The book's visual appeal is primarily due to the inclusion of a copious number of black-and-white and color photographs of Frueh taken throughout her quarter-century career in the arts.
Unlike many of yesterday and today's leading feminist thinkers, Frueh embraces her own messy desires as well as the darker recesses of women's sexuality--particularly heterosexuality. She is not afraid to incorporate ideas and imagery from stroke mags just before referencing Susan Brownmiller's landmark text, Femininity. In the same intriguing way postmodern artists blend high and low culture to create exciting new narrative forms, Frueh mixes it all up--scholarship and smut, theory and T&A--into a series of autobiographical performances.
Interestingly, the book's introduction by photographer Jill O'Bryan is practically a performance piece in its own right. Titled "Fucking Hot," it involves O'Bryan reminiscing on a four-day shoot that she conducted (with Frueh as the subject) in the desert landscape and at the Arizona Inn. Told in second-person, the introduction addresses the performance artist directly, recalling how:
White is another of your colors. It is the most difficult to work with. As an artist, sometimes standing in front of a white canvas or a white piece of paper can be a terrifying experience. It can be a moment of either empowerment or disempowerment, and it can switch from one to the other in lightning speed. Empowerment comes when embracing the whiteness and reveling in the filth with which an artist is about to embellish it.
Clearly, O'Bryan understands Frueh's aesthetics and purpose better than any mere art critic, and her insight into her colleague's body of work is impressive. In any case, don't skip this primer.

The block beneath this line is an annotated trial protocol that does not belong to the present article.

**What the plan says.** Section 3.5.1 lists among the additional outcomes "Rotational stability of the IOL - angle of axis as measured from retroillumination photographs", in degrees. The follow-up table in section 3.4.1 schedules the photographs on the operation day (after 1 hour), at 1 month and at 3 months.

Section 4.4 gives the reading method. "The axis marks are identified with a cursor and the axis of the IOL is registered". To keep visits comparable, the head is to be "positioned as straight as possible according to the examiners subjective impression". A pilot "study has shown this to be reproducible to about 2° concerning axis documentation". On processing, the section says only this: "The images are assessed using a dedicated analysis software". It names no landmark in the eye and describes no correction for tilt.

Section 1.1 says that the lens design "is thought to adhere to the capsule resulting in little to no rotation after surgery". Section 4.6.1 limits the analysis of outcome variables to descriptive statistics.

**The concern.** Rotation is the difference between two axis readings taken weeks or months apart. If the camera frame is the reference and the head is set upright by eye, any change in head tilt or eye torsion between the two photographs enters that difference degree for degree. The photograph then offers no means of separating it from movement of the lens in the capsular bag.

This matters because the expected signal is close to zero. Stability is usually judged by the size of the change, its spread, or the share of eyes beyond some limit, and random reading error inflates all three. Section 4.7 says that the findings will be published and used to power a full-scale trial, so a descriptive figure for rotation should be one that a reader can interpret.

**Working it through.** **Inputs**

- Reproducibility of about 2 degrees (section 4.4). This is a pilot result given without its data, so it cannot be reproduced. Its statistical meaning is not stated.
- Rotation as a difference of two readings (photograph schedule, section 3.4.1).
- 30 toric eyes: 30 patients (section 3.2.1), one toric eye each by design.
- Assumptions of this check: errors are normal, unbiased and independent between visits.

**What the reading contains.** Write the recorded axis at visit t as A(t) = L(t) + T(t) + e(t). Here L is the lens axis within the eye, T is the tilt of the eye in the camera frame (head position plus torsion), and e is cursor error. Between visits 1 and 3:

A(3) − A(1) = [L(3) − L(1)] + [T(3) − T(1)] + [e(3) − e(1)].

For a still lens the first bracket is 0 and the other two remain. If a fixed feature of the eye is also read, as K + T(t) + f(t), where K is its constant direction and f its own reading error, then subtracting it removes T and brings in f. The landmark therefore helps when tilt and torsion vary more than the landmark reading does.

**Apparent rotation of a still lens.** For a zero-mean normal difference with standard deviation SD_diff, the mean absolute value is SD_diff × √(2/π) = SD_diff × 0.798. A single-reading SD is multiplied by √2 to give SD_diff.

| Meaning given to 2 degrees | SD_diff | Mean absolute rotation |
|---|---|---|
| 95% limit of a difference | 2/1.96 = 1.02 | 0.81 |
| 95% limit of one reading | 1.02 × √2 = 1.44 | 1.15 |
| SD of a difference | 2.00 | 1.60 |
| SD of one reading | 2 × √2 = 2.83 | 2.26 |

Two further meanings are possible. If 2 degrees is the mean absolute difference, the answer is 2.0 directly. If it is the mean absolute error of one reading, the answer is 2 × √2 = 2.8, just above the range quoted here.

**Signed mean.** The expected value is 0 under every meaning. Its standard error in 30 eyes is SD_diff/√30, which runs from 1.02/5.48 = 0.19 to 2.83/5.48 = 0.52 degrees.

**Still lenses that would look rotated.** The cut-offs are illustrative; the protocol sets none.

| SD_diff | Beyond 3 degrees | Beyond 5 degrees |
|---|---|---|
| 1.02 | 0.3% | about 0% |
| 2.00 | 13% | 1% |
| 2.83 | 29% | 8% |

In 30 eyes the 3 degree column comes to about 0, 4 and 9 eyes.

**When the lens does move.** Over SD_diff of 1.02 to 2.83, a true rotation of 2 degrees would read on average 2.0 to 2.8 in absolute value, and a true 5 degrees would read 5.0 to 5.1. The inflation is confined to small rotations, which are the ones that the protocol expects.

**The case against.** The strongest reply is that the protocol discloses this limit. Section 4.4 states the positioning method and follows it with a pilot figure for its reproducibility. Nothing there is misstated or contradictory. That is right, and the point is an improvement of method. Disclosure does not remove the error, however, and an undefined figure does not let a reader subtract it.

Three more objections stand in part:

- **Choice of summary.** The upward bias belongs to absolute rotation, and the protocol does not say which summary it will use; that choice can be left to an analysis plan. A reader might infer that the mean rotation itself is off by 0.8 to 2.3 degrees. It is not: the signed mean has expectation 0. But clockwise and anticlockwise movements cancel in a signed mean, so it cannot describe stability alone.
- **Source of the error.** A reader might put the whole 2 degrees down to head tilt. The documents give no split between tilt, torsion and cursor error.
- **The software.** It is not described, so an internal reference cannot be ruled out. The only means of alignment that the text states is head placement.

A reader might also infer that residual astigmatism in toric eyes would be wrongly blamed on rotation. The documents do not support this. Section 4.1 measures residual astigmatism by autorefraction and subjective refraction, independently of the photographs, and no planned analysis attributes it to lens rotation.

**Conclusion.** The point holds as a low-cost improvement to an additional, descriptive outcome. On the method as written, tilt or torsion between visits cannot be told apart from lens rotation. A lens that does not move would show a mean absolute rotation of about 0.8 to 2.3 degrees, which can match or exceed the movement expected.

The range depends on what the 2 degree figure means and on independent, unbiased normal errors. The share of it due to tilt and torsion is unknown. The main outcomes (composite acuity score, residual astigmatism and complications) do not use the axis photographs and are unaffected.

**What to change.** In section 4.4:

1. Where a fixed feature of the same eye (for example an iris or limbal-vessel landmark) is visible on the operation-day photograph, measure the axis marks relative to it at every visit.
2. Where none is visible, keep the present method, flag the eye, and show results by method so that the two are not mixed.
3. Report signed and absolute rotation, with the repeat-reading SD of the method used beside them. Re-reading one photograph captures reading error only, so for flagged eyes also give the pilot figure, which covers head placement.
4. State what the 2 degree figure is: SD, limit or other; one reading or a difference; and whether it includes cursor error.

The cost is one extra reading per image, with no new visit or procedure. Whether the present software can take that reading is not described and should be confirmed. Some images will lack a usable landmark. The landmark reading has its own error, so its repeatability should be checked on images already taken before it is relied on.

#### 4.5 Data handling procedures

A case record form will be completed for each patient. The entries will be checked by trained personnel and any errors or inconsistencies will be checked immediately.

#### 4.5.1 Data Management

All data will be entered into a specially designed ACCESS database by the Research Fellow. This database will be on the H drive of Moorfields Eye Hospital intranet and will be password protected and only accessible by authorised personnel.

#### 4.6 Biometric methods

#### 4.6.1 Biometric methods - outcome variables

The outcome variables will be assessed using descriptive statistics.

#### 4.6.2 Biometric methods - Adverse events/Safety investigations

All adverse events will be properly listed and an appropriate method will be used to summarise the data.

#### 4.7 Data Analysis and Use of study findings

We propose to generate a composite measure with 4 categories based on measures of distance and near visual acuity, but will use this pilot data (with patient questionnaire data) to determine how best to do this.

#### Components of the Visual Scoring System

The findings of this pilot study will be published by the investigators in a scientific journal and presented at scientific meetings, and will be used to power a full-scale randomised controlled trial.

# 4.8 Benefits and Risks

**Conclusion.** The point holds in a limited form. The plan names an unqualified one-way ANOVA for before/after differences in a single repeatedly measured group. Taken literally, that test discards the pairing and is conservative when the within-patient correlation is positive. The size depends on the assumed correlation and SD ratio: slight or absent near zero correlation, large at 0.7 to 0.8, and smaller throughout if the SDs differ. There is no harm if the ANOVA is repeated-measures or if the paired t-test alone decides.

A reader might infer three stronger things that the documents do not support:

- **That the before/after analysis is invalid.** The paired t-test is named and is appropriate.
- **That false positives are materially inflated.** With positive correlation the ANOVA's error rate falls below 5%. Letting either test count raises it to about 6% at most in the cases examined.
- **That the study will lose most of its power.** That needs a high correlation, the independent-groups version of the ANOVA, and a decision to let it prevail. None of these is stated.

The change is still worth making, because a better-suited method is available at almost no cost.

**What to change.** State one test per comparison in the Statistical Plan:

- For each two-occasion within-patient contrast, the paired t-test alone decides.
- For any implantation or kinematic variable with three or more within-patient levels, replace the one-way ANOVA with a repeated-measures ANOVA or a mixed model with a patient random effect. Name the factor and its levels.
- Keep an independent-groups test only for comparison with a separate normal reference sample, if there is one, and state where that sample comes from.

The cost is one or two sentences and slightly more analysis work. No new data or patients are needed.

The earliest of Frueh's pieces presented here, "The Concupiscent Critic," is from 1979 and features an unnamed character, presumably Frueh herself, wandering the beach towns of Mexico in a state of poetic rumination ("In summer the leaves looked amber beneath the streetlamps' garish night. If a murder were to occur, the knife would glisten red before even entering the victim's body.") From the very start of her career, it seems, Frueh had found her voice, one equally influenced by Anaïs Nin and Raymond Chandler. Indeed, as she observes herself at one point, Frueh writes like a man--at least in the sense that, like taboo-breaker William S. Burroughs, she risks everything and is afraid of nothing.
Heck, she's even a kind of rock star. Her lyrics to songs co-written with musical collaborators Thomas Kochheiser and Russell Dudley are superior to anything you find today on mainstream radio. Take, just for instance, the words to a 1982 tune called "Mistress of Desire":
Mistress of desire
Whip us, if you will,
Into our devotions,
The turbulence to kill
Our grasp of an idea
Outside of destiny
You know we are your lackeys
And we can barely see
The shape of stellar bodies
Other than your own
We live inside darkness
Of a none too torrid zone.
My single complaint with this edition of Clairvoyance is that it doesn't come with a CD/DVD of any of these performances. Even without a musical backdrop, however, the reader suspects Frueh needn't rely on a guitar for her words to soar as they do in more spoken-word type pieces like 1989's "Mouth Piece," where she updates the historical personage of Cleopatra with a bit of breathless verbal pizzazz.
Flat on the page, Frueh is still a lot of fun to read, but she's even more dazzling when she riffs on the pleasures of chocolate cake (2002's "The Aesthetics of Orgasm") or the real significance of Greek goddess Aphrodite (1997's "Dressing Aphrodite").
To receive the full impact of her work, it would probably be better to actually experience one of her performances firsthand. Otherwise, Clairvoyance is a great place to start learning about not just 20th-century performance art, but also about one of the more intriguing and unheralded performance artists of our time.